The Fat-tailed Dunnart

Many Australian species are constantly under threat from habitat destruction, climate change and invasive species. A major hurdle to applying advanced systems of animal conservation is the lack of well-defined animal models (like laboratory rats and mice) that are practical to use in an experimental setting. My lab has establishing a colony of fat-tailed dunnarts, that are about the size of a mouse, so we can develop such a model and better understand and protect the unique biology of unique Australian marsupials. We will use the dunnart to:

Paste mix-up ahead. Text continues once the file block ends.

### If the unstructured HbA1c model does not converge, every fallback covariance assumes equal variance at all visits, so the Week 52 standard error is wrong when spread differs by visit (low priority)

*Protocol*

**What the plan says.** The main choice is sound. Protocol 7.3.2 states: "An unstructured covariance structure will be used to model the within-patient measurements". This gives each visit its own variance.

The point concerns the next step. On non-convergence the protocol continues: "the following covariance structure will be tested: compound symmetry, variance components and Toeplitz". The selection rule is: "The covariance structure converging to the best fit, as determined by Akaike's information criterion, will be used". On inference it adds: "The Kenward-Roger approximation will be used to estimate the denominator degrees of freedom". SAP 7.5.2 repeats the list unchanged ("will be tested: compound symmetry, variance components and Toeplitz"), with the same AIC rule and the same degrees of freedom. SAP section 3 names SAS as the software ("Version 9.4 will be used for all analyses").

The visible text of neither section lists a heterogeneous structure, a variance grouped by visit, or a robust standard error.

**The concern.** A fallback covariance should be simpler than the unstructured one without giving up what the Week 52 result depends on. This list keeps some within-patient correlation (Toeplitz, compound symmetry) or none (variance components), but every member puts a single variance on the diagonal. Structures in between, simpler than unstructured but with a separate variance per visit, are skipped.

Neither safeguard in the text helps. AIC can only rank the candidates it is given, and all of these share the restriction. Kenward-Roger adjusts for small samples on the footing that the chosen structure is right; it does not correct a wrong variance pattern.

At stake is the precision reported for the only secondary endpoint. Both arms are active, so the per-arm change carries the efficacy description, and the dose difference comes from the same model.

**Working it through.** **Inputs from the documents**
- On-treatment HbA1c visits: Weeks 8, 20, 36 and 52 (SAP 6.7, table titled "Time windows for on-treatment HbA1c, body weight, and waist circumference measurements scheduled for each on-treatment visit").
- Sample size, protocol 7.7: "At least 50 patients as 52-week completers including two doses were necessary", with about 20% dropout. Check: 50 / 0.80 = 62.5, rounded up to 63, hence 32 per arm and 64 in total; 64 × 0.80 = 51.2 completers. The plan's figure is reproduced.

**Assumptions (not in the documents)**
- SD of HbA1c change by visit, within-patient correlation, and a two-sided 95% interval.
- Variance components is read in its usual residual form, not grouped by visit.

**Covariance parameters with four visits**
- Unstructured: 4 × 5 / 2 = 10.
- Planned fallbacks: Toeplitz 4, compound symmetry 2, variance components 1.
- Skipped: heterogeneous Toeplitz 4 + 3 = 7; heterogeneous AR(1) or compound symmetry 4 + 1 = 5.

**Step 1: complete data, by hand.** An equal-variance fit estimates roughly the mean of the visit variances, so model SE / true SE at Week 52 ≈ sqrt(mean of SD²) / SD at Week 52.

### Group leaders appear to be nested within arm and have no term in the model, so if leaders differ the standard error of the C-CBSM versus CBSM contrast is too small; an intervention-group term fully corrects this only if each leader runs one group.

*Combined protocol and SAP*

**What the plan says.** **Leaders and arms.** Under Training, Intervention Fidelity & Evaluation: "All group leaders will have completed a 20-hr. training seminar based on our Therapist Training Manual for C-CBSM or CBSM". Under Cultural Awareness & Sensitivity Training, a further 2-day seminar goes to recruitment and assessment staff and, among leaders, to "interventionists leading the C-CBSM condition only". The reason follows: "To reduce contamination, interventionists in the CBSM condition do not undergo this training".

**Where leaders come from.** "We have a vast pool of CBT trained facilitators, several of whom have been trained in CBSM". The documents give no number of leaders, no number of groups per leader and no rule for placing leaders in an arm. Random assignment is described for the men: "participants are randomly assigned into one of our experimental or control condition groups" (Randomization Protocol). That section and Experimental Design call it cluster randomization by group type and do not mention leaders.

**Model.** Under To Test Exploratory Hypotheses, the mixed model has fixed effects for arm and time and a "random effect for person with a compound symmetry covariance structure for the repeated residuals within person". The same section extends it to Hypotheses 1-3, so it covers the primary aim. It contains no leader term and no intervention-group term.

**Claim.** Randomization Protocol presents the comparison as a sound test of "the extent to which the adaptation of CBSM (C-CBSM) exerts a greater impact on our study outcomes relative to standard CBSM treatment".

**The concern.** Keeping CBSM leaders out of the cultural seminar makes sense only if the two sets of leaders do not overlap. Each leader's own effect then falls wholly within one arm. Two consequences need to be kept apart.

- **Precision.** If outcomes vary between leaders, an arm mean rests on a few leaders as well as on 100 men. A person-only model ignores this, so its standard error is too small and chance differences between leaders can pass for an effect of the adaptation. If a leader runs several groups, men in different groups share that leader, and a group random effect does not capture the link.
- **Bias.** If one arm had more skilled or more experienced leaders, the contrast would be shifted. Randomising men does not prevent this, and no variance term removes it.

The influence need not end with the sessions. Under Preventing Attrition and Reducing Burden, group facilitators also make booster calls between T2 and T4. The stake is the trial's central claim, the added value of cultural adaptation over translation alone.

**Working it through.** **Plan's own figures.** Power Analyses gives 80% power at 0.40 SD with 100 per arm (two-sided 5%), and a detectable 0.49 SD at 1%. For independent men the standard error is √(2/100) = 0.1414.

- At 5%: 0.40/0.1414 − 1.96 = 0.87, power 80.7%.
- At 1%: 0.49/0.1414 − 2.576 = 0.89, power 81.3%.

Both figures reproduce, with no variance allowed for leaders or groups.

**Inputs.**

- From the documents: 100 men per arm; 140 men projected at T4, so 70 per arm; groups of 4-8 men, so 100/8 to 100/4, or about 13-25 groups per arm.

1. Establish a defined marsupial model that can be housed in typical animal holding facilities of any research institute
  2. Develop a pipeline for the generation of genetically-modified marsupial
  3. Apply genetic modification techniques developed for the dunnart, in threatened/endangered Australian marsupials to guarantee the continuing existence of these valuable and unique animals



Gross morphology of the fat-tailed dunnart throughout postnatal development in the pouch. Numbers below pouch young refer to the day postpartum.